On Monday, President William Powers Jr. used his Tower Talk blog to praise the UT faculty for its role in making the undergraduate academic reputation of UT seventh among public universities and 27th among all universities, despite the fact that UT is ranked 96th in faculty resources and 82nd in overall financial resources.
Powers also rightly points out that our main public competitors in the race for academic excellence still outstrip us in both crucial areas, despite their recent funding woes. For example University of California, Berkeley is 33rd and 43rd, respectively, University of California, Los Angeles 41st and 23rd and University of North Carolina 47th and 30th.
While his praise of faculty is nice to hear, we have heard it before, many times, from past presidents.
Likewise, I’ve heard the promise that we’ll get the message out to the citizens of Texas — especially legislators, regents and the governor — every year since I came to the University in 1986.
But the president knows we are in pretty much the same position, if not a worse one, regarding educational quality resources as we have been for the past five, 10, 15 and 20 years.
Powers publicly laid out that UT Austin has received annual increases in state appropriations on the average of 2 percent for the past two decades, well below cost-of-living increases.
What are our prospects? I am no Chicken Little. The sky is not falling. But we are mired in a situation where we are fooling ourselves if we think we can catch up to UC Berkeley, UCLA, Michigan and UNC given current funding levels and institutional priorities.
Other schools have raised tuition significantly and increased the numbers of out-of-state students to offset the cuts in state appropriations. UNC raised tuition a whopping 22 percent this year, Berkeley 5.85 percent.
UT’s tuition increase was capped at 3.95 percent, and the number of out-of-state students was also strictly limited. It is unlikely that our phenomenally successful UT research professors can force federal, foundation and corporate funding sources to magically increase their allocations — they too have been hammered by the recession. Private donors also have shrinking wallets. The sky is not falling, but things are as bad as they look.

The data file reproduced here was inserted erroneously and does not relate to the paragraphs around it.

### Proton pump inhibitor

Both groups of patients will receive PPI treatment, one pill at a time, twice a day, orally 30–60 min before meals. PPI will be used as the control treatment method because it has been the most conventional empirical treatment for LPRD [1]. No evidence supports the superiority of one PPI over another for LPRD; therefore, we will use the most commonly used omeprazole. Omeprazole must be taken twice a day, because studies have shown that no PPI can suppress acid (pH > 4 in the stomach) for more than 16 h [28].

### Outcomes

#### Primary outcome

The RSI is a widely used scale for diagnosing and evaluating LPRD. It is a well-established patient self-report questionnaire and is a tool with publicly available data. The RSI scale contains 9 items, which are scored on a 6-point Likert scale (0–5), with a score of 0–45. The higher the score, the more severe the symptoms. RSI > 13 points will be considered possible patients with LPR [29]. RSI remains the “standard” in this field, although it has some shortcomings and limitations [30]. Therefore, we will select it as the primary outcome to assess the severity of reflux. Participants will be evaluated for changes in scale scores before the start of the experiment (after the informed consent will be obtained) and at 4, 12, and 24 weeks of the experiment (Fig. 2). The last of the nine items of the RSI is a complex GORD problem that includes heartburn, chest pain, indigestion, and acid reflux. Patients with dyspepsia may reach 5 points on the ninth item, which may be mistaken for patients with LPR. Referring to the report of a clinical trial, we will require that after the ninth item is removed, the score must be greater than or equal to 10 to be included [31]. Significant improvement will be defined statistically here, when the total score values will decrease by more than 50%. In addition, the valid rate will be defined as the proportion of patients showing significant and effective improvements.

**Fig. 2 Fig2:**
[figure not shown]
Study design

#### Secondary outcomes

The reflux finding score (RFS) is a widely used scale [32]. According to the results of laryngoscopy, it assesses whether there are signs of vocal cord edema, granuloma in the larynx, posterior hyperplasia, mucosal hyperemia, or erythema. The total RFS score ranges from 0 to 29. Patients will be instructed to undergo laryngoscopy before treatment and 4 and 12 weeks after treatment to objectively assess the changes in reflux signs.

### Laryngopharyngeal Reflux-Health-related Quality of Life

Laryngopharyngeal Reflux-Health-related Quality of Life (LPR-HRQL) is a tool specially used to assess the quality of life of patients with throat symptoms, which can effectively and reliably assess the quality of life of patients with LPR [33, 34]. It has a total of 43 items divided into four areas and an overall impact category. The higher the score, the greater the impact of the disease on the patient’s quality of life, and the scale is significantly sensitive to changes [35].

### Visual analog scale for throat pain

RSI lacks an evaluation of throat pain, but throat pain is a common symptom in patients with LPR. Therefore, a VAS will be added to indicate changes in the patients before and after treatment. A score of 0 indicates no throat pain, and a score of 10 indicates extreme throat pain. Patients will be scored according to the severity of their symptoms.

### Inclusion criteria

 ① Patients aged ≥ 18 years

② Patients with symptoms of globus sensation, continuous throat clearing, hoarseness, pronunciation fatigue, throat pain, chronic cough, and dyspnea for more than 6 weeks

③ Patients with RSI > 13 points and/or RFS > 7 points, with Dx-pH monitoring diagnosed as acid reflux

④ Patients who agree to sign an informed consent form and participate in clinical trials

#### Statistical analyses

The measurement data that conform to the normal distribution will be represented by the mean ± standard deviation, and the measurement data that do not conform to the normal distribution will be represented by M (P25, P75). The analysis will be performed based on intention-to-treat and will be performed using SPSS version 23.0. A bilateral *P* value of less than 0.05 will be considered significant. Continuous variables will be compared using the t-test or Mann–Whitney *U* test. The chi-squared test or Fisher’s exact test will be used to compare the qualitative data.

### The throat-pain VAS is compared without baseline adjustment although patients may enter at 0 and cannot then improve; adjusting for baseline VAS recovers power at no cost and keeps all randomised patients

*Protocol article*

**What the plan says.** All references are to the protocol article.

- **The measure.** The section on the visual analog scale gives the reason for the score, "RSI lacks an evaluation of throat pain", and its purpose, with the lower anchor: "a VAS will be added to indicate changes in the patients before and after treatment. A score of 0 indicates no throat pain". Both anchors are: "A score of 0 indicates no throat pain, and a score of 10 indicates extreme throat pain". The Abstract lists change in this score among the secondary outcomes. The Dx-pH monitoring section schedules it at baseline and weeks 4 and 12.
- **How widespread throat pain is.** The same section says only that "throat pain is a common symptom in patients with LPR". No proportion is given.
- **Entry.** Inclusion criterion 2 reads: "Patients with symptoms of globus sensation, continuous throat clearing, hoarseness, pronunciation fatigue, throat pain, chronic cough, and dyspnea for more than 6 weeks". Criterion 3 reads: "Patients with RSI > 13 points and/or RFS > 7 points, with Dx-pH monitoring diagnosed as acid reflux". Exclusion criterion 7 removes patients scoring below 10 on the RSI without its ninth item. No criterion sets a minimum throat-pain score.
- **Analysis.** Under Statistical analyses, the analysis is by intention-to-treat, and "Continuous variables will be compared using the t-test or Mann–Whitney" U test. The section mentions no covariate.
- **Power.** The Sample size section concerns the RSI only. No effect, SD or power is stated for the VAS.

One thing we can control is institutional priorities. We have been doing foolish things and that is demoralizing.
If the general faculty, and the staff who support the faculty, are what makes our University great, then that is where we should be putting our limited resources, not into unneeded buildings, ever-increasing administrative costs, distracting and ineffective regents’ teaching prizes and entertaining a demographically privileged segment of our population at sports spectacles.
Instead we have been, and still are, cutting academic budgets to fund a new liberal arts building, cover faculty hires and even to generate meager merit pools. The growth in administrative positions, offices and salaries appears staggering and way out of line with our current plight. We at least need a systematic, independent study of this, since it is part of a national phenomenon.
Finally, the problem in increasing funding may be one of mindset.
As long as 100,000 fans pour into the palatial Darrell K Royal-Texas Memorial Stadium on Saturdays and regents and administrators spend time in deluxe sky-boxes, there will be no serious gut feeling communicated to the general public or the regents themselves that UT is in real need.
If I dined in a club seating lounge at the stadium, went to a reception at the Etter-Harbin Alumni Center, stayed the night at the pharaonic AT&T Executive Education and Conference Center and saw new buildings rising faster than souffles, I would think that UT had money to burn.
I would certainly not think of directing significant new resources or redirecting existing resources where they should be going: to the human beings, faculty and staff, who make this institution what it is, for the hard-working students who deserve even better than what they are getting.